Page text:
Physical Benefits of the Long Run

As promised, this week’s blog (and next week’s too) will return to the topic of the long run, its role in marathon training, and why it is the cornerstone of that training.

Last week, I alluded to the purpose of the long run being to prepare both the mind and the body for the rigors of running 26.2 miles. So it seems reasonable to spend one week on the mental aspects and another on the physical. Since at least some the physical aspects are more apparent (after all, you should feel that you’re already in better physical shape than you were a couple of months ago, right?), let’s start there. Keep in mind that I am not a trained physiologist, so don’t take everything you read as the gospel truth!

When someone engages in strenuous activity like running, the body has to burn fuel from some energy source. The easiest source to tap is glycogen. I won’t even pretend to know exactly what glycogen is, but think of it as a simple form of sugar stored in the muscles from which the body can quickly draw energy. Great stuff, glycogen. It’s produced from carbohydrates, which is why many marathoners “load up” on carbohydrates the night before a marathon. Too bad the body can’t store enough of it to last for 26.2 miles. So, when your muscles can no longer locate it’s preferred energy source, they go looking elsewhere . That usually means converting some stored fat into energy.

Well, hey! Converting fat to energy sounds pretty fine, doesn’t it? Indeed, over time this is the basic reason why many people lose weight while engaging in an exercise program. Unfortunately, this conversion of fat to energy isn’t the simplest biochemical process in the world, and it’s not something that your body will readily do on short notice. Your muscles need to practice, practice, practice in order to efficiently produce energy from stored fat while running. In fact, it requires a fairly long run (say, 10 or more miles) to deplete the glycogen to the point where muscles to start eyeing fat cells for more energy.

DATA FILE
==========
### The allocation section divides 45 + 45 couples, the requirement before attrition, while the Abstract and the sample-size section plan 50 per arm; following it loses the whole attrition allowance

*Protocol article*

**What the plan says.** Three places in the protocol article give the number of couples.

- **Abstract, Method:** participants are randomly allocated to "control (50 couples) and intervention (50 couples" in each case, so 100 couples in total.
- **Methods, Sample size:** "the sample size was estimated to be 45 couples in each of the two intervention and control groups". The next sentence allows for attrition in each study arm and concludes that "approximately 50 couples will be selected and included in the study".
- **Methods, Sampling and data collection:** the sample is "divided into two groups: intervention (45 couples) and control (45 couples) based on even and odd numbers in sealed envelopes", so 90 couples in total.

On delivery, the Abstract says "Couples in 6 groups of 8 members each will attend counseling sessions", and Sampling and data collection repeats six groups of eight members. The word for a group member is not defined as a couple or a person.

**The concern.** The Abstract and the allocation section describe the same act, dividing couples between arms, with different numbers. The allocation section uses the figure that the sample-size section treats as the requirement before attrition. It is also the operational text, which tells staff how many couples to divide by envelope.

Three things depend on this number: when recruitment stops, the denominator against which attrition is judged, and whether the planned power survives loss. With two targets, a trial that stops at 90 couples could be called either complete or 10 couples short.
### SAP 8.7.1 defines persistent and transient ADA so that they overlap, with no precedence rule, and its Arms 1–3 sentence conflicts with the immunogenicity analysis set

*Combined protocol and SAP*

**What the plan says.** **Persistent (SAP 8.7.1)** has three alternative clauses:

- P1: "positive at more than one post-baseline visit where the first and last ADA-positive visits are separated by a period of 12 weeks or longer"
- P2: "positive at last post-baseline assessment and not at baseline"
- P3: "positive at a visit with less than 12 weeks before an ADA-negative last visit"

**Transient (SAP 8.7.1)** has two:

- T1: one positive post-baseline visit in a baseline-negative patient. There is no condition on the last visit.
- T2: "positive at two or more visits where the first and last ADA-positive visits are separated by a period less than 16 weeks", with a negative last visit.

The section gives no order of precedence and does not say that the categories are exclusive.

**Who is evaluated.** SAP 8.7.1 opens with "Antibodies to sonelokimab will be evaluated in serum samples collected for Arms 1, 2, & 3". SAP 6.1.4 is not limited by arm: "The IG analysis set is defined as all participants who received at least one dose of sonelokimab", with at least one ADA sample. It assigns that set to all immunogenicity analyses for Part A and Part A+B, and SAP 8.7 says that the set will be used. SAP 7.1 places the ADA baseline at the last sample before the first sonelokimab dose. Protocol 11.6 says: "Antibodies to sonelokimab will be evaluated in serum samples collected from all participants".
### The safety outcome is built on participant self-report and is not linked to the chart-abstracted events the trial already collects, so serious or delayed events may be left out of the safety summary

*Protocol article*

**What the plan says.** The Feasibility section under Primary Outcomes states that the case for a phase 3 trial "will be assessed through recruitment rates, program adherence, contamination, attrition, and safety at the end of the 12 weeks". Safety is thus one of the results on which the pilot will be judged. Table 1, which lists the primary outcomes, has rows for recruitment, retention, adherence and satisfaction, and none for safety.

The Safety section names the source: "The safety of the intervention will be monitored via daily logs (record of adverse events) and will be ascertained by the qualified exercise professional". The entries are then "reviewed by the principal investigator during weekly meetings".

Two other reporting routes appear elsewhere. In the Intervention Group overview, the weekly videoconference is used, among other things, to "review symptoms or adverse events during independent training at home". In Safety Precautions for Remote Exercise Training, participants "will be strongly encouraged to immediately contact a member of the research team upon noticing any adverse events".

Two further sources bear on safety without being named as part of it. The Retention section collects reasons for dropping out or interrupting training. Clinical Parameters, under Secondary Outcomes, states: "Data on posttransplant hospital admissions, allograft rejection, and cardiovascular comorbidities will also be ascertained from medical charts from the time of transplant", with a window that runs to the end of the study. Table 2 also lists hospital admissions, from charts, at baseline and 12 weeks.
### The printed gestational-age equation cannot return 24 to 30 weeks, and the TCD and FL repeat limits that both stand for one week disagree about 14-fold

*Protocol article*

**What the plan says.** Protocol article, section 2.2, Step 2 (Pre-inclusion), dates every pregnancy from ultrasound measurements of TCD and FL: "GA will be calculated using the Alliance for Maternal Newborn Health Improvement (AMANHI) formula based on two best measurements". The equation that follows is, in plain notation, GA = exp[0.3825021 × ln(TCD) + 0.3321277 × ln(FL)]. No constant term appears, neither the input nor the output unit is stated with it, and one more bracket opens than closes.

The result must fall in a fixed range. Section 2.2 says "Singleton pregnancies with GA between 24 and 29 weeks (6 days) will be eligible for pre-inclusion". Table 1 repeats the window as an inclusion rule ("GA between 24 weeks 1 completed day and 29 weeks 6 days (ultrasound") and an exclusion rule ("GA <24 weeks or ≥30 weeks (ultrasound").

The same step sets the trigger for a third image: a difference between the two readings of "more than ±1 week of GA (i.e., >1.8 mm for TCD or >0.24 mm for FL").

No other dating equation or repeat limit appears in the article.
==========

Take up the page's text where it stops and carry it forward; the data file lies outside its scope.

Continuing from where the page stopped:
In addition to training the body to utilize fat more efficiently, other benefits from the long run are believed to include:

Strengthening the heart muscle and increasing the volume of blood pumped; Improving the blood flow in the capillary system; Strengthening the ligaments, as well as the muscles, in your lower body; Improving the removal of waste products produced by muscle cells as they fatigue

I hope all of this will motivate you to get out on that first 10 mile run if you haven’t already.

Let me finish with one simple bit of advice on doing runs of 10 or more miles. A long run should be done at a pace no faster than you plan to run the marathon. In fact, many trainers urge runners to do the long runs at a pace significantly slower than they plan to run the marathon. For example, if your goal is to run the marathon at an 8-minute pace, do your long runs at an 8-and-a-half or even a 9-minute pace. What matters is being on your feet and covering the required distance. That takes mental discipline and toughness—two points we’ll talk about next week!

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